Considering how health care needs and services differ around the world, what does that mean for IR? Is IR clinical training, regional infrastructure and more ready for such population growth? Are there ways the unique model of IR can help other countries organize delivery models that will meet their populations’ needs?
These far-reaching questions are the focus of the society’s International Division and Steering Committee, chaired by Brian F. Stainken, MD, FSIR. The committee has been hard at work on goals and strategies for some time, yet has new opportunities coming to fruition each year. One recent and exciting development is a partnership with RAD-AID that is designed to bring IR to the most underserved populations around the world. Through RAD-AID, SIR members have the opportunity to teach, guide and mentor interventional radiology personnel within RAD-AID partner health institutions in low- and middle-income nations. In addition, RAD-AID and SIR are collaborating to offer funded volunteer opportunities to SIR member residents and fellows who will serve on RAD-AID teams at international sites.
Such experiences provide incredible opportunities to learn from each other, on a global scale. The more we hear and learn from others about the international large- and small-scale practice of IR, the more valuable our dialogue and contributions will become. This is why international exchanges are so important, another focus of SIR’s International Steering Committee.
One such exchange, the SIR International Scholars Programs—in its sixth year—has awarded 73 international scholarship grants, enabling young physicians from around the world (from 28 countries in 2018) to attend the SIR annual meeting for the first time. See page 38 for the story of how the experience inspired one scholar to start a new clinic in his home country.
Another initiative, the Giveback Project, supports IR educators to travel and participate in educational visits to developing countries or lower-middle income regions, while visiting observerships are providing four IRs from India the opportunity to learn about IR at various host sites in the United States.
At SIR 2018 in Los Angeles, SIR held eight official leadership meetings with international societies that resulted in identifiable areas of further collaboration, from authoring global position statements to sharing quality outcomes data. Also in 2018, the International Division supported members of SIR’s Resident, Fellow and Students Section to attend non-U.S. IR meetings to connect with trainees and leaders from other countries.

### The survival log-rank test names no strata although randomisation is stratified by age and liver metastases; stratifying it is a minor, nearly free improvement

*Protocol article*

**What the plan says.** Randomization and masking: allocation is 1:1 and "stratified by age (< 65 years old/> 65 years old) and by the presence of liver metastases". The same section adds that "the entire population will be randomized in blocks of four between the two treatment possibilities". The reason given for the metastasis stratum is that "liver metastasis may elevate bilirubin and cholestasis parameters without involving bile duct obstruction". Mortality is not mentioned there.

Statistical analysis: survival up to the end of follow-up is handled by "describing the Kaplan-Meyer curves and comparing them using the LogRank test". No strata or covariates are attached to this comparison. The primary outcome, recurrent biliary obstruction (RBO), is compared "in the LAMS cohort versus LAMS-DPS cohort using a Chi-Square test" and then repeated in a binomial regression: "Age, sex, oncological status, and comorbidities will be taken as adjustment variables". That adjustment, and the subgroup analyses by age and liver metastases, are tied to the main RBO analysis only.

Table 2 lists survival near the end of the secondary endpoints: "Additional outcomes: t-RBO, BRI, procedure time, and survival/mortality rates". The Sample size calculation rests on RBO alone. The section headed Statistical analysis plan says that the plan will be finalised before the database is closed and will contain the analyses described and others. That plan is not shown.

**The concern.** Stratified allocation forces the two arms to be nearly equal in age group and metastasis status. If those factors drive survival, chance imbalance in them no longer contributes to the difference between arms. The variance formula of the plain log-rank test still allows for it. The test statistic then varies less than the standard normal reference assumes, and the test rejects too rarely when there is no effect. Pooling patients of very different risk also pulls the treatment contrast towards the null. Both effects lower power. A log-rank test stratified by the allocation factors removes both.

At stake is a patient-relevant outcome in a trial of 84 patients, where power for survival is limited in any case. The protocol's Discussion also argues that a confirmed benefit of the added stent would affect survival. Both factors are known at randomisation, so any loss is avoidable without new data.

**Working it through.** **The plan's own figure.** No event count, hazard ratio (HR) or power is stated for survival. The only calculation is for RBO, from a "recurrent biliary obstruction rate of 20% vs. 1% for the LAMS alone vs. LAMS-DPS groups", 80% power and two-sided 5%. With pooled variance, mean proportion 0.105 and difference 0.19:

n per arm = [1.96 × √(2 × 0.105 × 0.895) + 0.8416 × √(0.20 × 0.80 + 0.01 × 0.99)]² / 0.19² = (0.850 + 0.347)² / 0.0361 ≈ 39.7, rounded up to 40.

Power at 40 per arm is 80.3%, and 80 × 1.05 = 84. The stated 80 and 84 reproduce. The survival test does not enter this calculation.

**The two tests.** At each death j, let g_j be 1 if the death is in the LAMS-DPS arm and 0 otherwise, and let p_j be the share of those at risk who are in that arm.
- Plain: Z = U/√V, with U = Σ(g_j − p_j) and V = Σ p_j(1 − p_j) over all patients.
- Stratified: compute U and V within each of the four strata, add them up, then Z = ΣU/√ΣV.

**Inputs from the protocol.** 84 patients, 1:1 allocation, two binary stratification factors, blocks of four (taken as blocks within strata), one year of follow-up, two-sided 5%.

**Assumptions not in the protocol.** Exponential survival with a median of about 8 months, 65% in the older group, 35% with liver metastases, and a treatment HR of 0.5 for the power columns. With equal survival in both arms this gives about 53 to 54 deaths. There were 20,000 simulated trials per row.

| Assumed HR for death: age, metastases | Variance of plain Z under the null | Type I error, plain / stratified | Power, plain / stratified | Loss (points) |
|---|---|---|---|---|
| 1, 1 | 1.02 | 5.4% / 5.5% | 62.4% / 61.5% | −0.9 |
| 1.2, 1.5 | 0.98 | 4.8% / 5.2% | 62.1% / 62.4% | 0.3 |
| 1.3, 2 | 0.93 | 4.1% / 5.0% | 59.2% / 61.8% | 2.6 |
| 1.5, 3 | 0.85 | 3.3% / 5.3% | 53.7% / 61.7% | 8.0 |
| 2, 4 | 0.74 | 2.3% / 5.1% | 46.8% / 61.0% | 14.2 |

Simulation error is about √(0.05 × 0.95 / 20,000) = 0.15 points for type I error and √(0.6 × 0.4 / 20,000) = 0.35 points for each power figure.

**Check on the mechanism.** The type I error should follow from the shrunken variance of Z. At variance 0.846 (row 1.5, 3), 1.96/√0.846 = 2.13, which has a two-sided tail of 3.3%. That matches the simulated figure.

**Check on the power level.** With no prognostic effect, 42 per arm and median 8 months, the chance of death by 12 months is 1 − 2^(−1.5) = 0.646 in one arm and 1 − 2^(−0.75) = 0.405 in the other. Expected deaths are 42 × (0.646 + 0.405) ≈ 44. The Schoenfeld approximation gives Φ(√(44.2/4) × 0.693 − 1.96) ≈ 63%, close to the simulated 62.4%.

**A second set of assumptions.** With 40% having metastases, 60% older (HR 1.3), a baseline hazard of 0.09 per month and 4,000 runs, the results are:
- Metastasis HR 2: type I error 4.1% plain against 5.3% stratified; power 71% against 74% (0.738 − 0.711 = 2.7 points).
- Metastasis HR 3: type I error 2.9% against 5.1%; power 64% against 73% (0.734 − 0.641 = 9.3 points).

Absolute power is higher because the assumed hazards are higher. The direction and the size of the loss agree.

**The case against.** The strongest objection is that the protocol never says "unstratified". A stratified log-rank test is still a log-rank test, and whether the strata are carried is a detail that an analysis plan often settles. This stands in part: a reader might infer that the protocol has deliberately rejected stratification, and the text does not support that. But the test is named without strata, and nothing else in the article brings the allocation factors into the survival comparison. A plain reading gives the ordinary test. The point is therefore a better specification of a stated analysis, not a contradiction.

SIR continues to focus on increased meeting participation from international attendees and faculty and to encourage greater diversity and richness in clinical curricula. Under the leadership of Annual Scientific Meeting Committee Chair Daniel Sze, MD, PhD, FSIR, and Scientific Program Chair Nadine Abi-Jaoudeh, MD, FSIR, SIR 2019 will have a record-setting diverse faculty roster including women, underrepresented minorities, LGBTQ and international practitioners.
The SIR Speaker’s Bureau has bolstered our efforts to increase awareness and participation of non-U.S. based physicians—not just for the annual meeting but other conferences and venues as well. SIR has set an aggressive goal of 20 percent international attendance and 30 percent international abstracts by SIR 2020. Generally, more than 15 percent of our physician attendees come from abroad and the 2018 meeting in LA brought a big spike in over the target for abstract submissions. With acceptance rates consistent regardless of country of origin, we hope to close the gaps through the new SIR Group and Individual International Affiliate programs, which offer an easy pathway for non-U.S. IR physicians to be a part of the SIR community and to enjoy many valuable society benefits.
Every connection made is an opportunity for dialogue, knowledge-sharing and relationship. SIR needs this foundation of human connectivity and support to meet the education, training and readiness needed for delivering modern IR care to diverse patient populations around the world. Each one of these programs and activities is a bridge between IR in the U.S. with IR practitioners worldwide. Taken together, these initiatives stand to usher in a new era for SIR with the potential to transform the reach and speed with which IRs learn, connect and share with one another around the world. SIR is getting out ahead: we’re working at the technical level, the member level and the strategic level to make sure clinical IR is there when patients need us, no matter when or where they may be.